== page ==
Translation of Wolken's testimony is courtesy of the Fritz Bauer Institut.

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There are three other incidents that remain with me, which I have not been able to forget because they involve children.1 It was after the big selection on January 21. One of those who was to be gassed lost his nerve and was raving and screaming. And so I was sent from the clinic into the block to see what could be done. There was also a little boy in there, who had been with us in the camp, from the town of Będzin. I asked him: 'Well, Jurek, how are you?' and he said, 'I'm not scared. It's all so horrible here, it can only be better up there.' There were two convoys which came from Theresienstadt to Auschwitz, in three-month intervals. They had been condemned, as I only learned later, to exactly six months in the camp. So in exactly six months time everyone in the first convoy would be sent into the gas chambers. Those in the second convoy, which arrived three months later than the first, were still in the camp and I witnessed a block elder, speaking with a nine-year-old boy from the Czech camp, from the Theresienstadt camp, with good rapport. He said to the boy: "Oh, Karli, you know so much!" And the boy replied: 'I know that I know a lot. And I also know that I will not learn any more than I already know, and that's the sad part.'

One time, it was already summer—and we rarely had any children, they usually only came to us by chance—a group of ninety children arrived all at once. The ghetto in Kaunas had been emptied, the women were sent to Stutthof and the male children with their parents, with the fathers, were sent to Dachau. From Dachau the children were sent to Auschwitz, and ended up in the quarantine camp. They stayed with us for a while and then they were sent off and gassed. The head of the group was a fourteen-year-old boy and he encouraged them, saying: 'Just get on, onto the vehicle.' And when he had gotten on himself and the children began to yell, he said: 'Don't shout, you saw how they murdered your parents and grandparents? Well, now it's our turn. We will see them all again up there.' And then turning to the SS-men: 'But, don't for one minute think that you'll get off lightly! You'll all going to croak just as you're sending us to croak!' They beat him, but he'd said exactly what he'd felt was necessary at that moment. A brave kid!"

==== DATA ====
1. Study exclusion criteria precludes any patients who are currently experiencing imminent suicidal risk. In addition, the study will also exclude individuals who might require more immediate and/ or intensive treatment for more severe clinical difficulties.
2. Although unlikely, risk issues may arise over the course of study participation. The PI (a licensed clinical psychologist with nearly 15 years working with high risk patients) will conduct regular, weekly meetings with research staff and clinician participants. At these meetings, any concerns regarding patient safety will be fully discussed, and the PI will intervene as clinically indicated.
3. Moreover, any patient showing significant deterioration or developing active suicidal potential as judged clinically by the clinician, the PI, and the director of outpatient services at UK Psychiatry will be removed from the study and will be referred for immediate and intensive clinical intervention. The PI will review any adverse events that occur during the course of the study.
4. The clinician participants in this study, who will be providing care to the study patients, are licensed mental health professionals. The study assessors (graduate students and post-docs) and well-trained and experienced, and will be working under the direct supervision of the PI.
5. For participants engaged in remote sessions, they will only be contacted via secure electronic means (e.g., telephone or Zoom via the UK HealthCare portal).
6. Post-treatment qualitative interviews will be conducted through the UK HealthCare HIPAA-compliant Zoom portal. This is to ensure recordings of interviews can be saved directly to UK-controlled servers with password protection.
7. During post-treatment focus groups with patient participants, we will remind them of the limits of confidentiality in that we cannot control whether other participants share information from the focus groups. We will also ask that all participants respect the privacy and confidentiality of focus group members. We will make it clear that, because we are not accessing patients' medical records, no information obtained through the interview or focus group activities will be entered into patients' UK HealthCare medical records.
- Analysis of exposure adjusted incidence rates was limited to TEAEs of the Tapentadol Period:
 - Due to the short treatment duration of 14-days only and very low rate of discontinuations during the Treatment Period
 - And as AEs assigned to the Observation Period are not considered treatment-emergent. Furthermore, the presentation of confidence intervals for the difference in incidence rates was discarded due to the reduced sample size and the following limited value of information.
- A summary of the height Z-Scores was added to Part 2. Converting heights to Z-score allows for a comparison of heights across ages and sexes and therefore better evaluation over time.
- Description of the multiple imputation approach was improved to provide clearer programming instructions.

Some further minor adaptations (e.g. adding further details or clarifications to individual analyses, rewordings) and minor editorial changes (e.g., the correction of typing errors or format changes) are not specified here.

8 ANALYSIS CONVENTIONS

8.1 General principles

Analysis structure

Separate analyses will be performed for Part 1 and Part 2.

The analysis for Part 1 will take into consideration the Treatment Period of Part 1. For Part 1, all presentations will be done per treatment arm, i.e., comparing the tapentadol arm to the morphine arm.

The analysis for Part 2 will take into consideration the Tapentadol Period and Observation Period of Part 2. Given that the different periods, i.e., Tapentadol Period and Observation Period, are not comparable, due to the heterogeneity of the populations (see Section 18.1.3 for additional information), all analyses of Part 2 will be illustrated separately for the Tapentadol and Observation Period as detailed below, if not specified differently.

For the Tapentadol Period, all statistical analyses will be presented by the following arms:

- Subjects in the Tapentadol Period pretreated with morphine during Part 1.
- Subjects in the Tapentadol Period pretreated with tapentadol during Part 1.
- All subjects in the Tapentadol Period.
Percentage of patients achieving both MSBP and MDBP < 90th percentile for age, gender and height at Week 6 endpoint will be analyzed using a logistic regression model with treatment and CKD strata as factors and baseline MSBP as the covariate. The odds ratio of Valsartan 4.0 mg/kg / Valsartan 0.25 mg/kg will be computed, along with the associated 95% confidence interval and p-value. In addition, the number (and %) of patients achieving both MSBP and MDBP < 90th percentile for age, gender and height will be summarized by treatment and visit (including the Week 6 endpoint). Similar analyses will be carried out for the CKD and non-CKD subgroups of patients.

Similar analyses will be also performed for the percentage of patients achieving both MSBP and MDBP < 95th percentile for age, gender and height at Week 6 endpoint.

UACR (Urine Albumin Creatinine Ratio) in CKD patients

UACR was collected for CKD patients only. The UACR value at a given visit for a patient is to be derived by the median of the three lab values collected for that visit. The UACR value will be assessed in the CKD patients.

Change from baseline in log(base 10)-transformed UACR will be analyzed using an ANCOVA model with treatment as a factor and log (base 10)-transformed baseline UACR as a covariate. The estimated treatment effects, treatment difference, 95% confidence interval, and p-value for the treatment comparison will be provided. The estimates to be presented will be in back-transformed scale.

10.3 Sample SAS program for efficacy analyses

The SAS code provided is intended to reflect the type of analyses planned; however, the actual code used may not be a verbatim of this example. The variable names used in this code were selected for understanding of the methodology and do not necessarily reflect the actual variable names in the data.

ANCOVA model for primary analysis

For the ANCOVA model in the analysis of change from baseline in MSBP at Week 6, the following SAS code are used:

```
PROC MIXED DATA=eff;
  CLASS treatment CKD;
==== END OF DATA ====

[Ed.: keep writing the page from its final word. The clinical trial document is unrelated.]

Archival Information for This Item

Source (Credit)
Photo courtesy of the United States Memorial Holocaust Museum
Audio recording courtesy of the Fritz Bauer Institut
External Website Fritz Bauer Institut
Date Created
February 24, 1964
Duration 00:04:16
Frankfurt am Main, West Germany (historical)
Sound Recording Type Recorded Testimony